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Measuring Journal Impact in the Digital Age

important_social_media_measurementArticle Level Metrics (ALMs) are a new approach to quantifying the reach and impact of published research. Historically, impact has been measured at the journal level. A journal’s average number of citations to recent articles (i.e., its impact factor) has for years served as a proxy for that publication’s importance. Articles published in highly cited journals were viewed as impactful by association. As electronic dissemination of scholarly content surpassed print, it became easier to disaggregate an individual article’s impact from the publication in which it appeared. It also became possible to track different markers of an article’s reach, beyond just citations. ALMs seek to incorporate new data sources (sometimes referred to as “altmetrics”) along with traditional measures to present a riche r picture of how an individual article is being discussed, shared, and used.

Article Level Metrics are not simply an alternative way to measure impact. Rather, as this primer will explain, ALMs are a toolkit of heterogeneous data points that can be mixed and matched as circumstances warrant. These data points enhance our ability to measure a wide vari ety of way s in which research may be reaching and affecting its audience, both within and beyond the scholarly community.

Before the explosion of electronic content dissemination, citation counts were the easiest way to quantify an article’s consequence. Tracking how many times a paper was sent from one peer to another, or how many times it was discussed at a conference, was simply not possible. So, too, was it difficult to measure how quickly a new research concept or theory took hold within the scientific community. Today, however, Article Level Metrics open the door to measures of both the immediacy and the socialization of an article. These are critical components of impact that have not previously been captured.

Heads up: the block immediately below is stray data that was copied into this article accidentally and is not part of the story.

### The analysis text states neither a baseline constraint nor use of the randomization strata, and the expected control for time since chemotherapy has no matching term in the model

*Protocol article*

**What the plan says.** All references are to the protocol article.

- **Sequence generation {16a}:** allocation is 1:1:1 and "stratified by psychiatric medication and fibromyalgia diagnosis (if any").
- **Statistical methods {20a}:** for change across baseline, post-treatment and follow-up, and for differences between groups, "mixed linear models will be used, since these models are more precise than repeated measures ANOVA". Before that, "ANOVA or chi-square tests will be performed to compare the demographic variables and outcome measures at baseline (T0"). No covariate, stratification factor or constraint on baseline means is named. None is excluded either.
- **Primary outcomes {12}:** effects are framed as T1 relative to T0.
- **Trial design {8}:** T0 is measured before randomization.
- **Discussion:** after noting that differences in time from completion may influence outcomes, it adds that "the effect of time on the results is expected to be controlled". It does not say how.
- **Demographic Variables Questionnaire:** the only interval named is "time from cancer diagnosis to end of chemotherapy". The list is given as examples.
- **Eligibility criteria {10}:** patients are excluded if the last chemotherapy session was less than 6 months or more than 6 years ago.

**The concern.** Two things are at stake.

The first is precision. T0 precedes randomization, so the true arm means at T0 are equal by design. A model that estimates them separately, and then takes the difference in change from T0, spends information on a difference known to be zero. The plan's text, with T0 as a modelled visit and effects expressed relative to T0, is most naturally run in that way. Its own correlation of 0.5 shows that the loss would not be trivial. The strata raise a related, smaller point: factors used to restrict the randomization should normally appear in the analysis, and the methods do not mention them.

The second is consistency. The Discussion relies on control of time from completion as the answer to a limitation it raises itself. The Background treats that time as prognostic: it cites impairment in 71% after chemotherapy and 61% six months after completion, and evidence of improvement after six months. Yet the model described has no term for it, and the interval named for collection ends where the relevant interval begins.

The dissemination of research is more immediate and occurs across more channels than ever before. Article Level Metrics are an attempt to better reflect an article’s impact under these new circumstances. ALMs can incorporate shorter term data points such as news coverage, blog posts, tweets, and Facebook likes. These are “shorter term” metrics insofar as they tend to fade quickly as the buzz around an article wanes. ALMs don’t simply focus on these in the moment mentions , however. They can also incorporate longer term markers such as download statistics and article comments. Taken collectively, these data points can present a much fuller perspective of an article’s impact over time.

Finally, it is important to distinguish between two similar but not synonymous terms – Article Level Metrics (ALMs) and altmetrics. ALMs are an attempt to measure impact at the article level. In doing so, ALMs draw from a variety of different data sources, some traditional (e.g., times cited) and some new (e.g., tweets). The attempt to incorporate new data sources to measure the impact of something, whether that something is an article or a journal or an individual scholar, is what defines altmetrics. Altmetrics are about the data sources, not the level of aggregation. ALMs are about the incorporation of altmetrics and traditional data points to define impact at the article level.

Click here to read more from this April 2013 SPARC paper by Greg Tananbaum.

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